For the past year, people in the United States were supposed to live at a distance and keep to themselves to prevent the spread of a deadly virus. At the same time, there was a nationwide reckoning on systemic racism and inequality, a contentious election, and a rise in racist violence. The activism that met those crises was often organized wholly or partially online, sometimes by young people experimenting with creative new ways to build social movements. We spoke to four people in their 20s who, through the internet, became viral voices, key organizers, and vital resources over the past year. Their stories are shared here in their own words and have been edited and condensed for clarity.
Carlisa Johnson, 29
Johnson created a widely shared Google Doc with links to educational material, contact details for public officials, ways to take action, and information on the Black Lives Matter movement in the days after George Floyd was murdered by a Minneapolis police officer in May 2020. The document became a resource for activists, particularly those new to the movement.
During last summer’s iteration of Black Lives Matter, a lot of people were entering activism for the first time. On the personal side, we were in the midst of a pandemic and I live with someone who is very immune compromised, so I couldn’t go to protests, which is what I usually do. And I felt very helpless. So I needed to figure out a way that I could feel like I was actually having some sort of impact.
The people who are directly around me, those who I interact with most on social media—they are ingrained in the world of activism in the same way that I am. There weren’t necessarily private conversations where people were having these eye-opening moments or reckonings, where they were like, “Oh my gosh, something needs to be done. I don’t know what to do.” The people I’m in community with—they know what to do.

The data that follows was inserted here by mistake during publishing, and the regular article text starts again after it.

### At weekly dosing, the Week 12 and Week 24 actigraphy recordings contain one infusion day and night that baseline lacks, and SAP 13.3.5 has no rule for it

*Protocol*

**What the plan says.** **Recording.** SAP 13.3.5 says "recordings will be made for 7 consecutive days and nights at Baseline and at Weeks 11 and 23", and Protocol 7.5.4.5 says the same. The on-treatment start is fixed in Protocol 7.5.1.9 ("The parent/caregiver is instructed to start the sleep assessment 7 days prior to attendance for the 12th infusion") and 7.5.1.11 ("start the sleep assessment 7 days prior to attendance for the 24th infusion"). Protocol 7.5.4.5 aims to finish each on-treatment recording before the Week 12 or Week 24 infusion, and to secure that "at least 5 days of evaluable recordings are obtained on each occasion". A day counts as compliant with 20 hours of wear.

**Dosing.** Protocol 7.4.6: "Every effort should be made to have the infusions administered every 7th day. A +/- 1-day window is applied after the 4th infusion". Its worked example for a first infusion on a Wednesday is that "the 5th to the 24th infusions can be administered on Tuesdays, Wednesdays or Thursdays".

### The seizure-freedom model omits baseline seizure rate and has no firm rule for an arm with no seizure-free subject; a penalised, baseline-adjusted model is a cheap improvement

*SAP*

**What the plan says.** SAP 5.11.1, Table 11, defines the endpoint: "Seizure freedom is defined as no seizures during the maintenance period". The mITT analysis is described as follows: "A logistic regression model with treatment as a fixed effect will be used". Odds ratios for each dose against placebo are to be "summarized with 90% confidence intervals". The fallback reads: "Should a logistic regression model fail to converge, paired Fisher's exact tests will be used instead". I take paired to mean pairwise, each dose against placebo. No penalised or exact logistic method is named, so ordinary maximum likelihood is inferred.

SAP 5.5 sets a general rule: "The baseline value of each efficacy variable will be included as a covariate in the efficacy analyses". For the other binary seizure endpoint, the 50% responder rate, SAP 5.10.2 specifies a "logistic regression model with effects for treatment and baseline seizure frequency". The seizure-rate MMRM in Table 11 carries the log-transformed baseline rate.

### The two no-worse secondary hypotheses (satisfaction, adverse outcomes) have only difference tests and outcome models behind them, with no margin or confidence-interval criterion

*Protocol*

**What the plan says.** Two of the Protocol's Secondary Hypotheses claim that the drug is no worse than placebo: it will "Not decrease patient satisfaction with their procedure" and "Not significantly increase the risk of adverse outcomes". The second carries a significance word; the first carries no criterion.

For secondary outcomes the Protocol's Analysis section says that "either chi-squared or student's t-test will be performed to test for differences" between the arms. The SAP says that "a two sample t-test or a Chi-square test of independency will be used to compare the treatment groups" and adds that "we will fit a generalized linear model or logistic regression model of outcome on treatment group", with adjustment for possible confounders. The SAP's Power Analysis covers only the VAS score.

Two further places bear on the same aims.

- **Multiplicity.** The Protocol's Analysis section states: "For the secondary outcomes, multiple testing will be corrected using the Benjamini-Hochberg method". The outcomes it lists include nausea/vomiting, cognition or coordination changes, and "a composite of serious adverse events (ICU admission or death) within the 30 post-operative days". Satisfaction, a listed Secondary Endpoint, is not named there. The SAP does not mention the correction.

This document was something, I felt, for my friends to share out with their family members and their friends. That specifically speaks to me as a Black person. Most Black people didn’t need to have these conversations because they already know this. And a lot of my community is Black people.
I have a lot of academics as friends. I created my post, and my call to actions, on my personal Facebook and made it public, and then my friends shared it. That’s how it snowballed. It went from campus to campus. I have no clue how this happened, but it started to go to celebrities as well. So the cast of [the TV series] Riverdale started sharing it. I noticed that there were a lot of teenagers asking if it was okay to share it, which is a demographic that I have no access to.
It’s kind of cliché now, but this activism, working toward correcting inequities—you have to operate as a chorus. When one voice goes out, there are others who are still sustaining. And so even though my document was live during that specific time period when so much was happening, it was happening so fast, and I just couldn’t sustain it toward the end. But there are so many other documents that exist that have created this network that is still flourishing today.
Fiona Lowenstein, 27